I-R.A.S.C., wearable surveillance protection


I-R.A.S.C. is a device that protects against infrared surveillance cameras. It is in fact composed of an elastic wearable band equipped with special LEDs that emit infrared rays that are invisible to the naked eye because their frequency is between 780 and 1 mm. But the reception of the image on the surveillance cameras is amended and a ball of light replaces the face of the person framed. The device developed by the group U.R.A. / FILOART reacts to the spread of visual surveillance in all public and private spaces as the last bulwark against every potential crime. But there are other works that have used a similar approach: in a more ironic way, for example, the special umbrella “Umbrella CCD-Me-Not” part of the Sentient City Survival Kit by Mark Shepard has been designed with a similar mode of operating: the infrared LEDs in the canopy are visible in the form of whitish spot only to CCD surveillance cameras, masking the person under the umbrella with their signal. Although its symbolic value (an umbrella always protects from something unpleasant or harmful to the person) this object is not always a practical accessory. With an intent stated by the artists themselves, the I-R.A.S.C. was born to be actually used and it is easy to build even without specific technical skills. The technologies to be used against surveillance cameras are so different now, which brings into question their function as a “panacea” against lawlessness. And it is fascinating (but disturbing) thinking that devices based on even more transparent and “embedded” digital technologies move this exhausting struggle between security and privacy into the invisible world of the infrared.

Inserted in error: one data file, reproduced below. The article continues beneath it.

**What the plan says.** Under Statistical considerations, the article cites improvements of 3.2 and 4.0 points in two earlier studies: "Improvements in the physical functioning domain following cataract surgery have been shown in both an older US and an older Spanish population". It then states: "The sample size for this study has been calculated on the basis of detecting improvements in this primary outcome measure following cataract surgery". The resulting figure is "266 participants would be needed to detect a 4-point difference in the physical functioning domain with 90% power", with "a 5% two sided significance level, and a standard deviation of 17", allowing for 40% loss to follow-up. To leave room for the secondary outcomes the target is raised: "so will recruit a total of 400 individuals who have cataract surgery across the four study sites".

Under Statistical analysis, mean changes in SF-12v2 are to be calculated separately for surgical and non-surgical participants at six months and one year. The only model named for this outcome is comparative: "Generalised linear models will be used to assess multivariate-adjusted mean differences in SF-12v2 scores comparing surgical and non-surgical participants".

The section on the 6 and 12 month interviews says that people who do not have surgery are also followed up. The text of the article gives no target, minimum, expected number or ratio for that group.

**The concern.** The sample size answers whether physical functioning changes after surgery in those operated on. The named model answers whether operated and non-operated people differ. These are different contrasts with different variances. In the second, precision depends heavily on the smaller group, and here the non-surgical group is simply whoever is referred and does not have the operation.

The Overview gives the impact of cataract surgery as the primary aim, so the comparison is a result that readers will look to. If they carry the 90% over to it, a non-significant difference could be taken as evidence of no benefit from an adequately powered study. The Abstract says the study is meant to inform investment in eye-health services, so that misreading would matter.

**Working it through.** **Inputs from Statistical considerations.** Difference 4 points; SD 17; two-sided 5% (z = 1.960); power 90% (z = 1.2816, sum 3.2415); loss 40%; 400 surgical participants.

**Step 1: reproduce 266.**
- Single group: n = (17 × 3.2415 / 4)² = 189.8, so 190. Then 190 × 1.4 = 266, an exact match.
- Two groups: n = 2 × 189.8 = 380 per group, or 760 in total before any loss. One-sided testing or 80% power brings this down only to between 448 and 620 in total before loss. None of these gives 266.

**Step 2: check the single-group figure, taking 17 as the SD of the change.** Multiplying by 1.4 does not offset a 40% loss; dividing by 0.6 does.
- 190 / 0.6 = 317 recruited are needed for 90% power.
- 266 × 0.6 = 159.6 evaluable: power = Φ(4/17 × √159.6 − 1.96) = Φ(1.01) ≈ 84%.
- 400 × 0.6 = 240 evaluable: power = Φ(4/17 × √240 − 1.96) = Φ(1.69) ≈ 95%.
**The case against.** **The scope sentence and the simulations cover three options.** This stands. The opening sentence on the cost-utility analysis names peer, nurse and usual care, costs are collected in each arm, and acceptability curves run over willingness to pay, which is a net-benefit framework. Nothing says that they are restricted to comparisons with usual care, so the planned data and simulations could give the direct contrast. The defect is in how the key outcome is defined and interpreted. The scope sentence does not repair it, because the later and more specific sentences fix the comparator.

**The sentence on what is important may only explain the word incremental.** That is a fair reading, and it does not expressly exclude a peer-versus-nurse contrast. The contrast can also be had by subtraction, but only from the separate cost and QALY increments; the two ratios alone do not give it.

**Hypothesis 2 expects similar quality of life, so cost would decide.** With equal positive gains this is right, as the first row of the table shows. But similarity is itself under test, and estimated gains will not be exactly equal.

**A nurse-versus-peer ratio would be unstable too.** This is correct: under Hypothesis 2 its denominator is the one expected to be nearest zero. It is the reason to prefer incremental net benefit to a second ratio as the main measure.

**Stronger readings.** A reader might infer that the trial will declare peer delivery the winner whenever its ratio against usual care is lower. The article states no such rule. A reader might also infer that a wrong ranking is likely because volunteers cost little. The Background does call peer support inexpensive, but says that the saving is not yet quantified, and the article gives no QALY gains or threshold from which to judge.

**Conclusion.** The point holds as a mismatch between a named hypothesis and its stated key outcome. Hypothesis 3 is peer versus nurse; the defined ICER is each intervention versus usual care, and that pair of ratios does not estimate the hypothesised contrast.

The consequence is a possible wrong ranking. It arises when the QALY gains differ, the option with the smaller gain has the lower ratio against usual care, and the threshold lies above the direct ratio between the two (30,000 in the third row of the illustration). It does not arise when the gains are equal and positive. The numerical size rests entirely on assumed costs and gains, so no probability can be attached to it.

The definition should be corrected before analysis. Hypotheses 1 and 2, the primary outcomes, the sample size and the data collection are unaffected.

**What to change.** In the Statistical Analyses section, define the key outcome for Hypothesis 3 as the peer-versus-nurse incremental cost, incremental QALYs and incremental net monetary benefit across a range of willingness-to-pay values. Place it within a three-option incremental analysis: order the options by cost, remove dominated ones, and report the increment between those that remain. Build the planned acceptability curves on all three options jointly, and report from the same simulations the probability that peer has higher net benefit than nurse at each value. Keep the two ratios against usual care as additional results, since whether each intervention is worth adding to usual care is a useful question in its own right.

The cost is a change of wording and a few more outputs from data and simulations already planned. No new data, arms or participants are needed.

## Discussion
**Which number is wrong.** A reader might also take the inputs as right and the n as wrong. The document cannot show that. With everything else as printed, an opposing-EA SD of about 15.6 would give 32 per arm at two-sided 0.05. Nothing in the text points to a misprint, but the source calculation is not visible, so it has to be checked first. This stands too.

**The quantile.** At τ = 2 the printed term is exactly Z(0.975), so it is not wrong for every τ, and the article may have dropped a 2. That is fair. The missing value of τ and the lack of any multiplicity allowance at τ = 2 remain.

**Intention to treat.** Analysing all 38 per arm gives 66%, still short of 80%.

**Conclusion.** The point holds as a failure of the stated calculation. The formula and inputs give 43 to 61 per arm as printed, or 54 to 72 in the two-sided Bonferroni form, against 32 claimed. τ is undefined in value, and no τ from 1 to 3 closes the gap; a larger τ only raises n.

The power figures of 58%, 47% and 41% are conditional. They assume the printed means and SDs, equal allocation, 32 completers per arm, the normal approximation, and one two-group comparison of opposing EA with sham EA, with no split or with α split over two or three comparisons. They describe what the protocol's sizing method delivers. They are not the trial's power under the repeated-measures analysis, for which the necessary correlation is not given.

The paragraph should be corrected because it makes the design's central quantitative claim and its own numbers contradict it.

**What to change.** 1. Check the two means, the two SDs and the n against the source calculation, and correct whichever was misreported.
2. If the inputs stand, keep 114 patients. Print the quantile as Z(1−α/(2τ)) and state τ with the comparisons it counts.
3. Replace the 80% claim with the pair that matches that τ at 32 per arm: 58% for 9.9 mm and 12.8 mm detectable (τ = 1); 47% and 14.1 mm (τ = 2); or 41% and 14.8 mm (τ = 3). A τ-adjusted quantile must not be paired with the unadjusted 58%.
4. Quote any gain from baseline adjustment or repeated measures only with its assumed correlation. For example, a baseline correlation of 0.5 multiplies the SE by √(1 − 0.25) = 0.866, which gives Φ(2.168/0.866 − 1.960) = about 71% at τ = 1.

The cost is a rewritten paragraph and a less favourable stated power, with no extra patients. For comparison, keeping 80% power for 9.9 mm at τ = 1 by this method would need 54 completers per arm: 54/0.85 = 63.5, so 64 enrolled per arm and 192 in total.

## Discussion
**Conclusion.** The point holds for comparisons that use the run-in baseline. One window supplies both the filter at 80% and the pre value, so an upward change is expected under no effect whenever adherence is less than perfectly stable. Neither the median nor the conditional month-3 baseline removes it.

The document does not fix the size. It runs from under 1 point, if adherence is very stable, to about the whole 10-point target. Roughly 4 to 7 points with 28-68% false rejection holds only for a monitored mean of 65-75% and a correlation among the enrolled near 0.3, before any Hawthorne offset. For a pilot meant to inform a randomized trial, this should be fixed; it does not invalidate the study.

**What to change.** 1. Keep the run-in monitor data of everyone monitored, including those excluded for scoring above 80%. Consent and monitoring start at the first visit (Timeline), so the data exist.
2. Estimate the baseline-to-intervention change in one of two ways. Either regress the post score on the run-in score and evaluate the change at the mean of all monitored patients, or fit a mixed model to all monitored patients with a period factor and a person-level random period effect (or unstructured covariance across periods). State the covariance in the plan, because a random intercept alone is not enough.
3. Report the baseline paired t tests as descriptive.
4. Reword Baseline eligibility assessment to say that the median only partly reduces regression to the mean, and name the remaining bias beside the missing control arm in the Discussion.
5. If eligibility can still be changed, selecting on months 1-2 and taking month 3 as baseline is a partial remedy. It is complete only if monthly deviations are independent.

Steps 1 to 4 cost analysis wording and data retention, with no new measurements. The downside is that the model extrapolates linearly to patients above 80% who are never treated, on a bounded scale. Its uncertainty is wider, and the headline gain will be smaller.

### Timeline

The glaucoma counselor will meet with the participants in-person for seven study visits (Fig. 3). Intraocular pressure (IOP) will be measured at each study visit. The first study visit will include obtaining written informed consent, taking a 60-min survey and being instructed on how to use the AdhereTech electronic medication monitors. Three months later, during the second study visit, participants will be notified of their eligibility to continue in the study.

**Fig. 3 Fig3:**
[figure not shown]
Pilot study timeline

Chiara Ciociola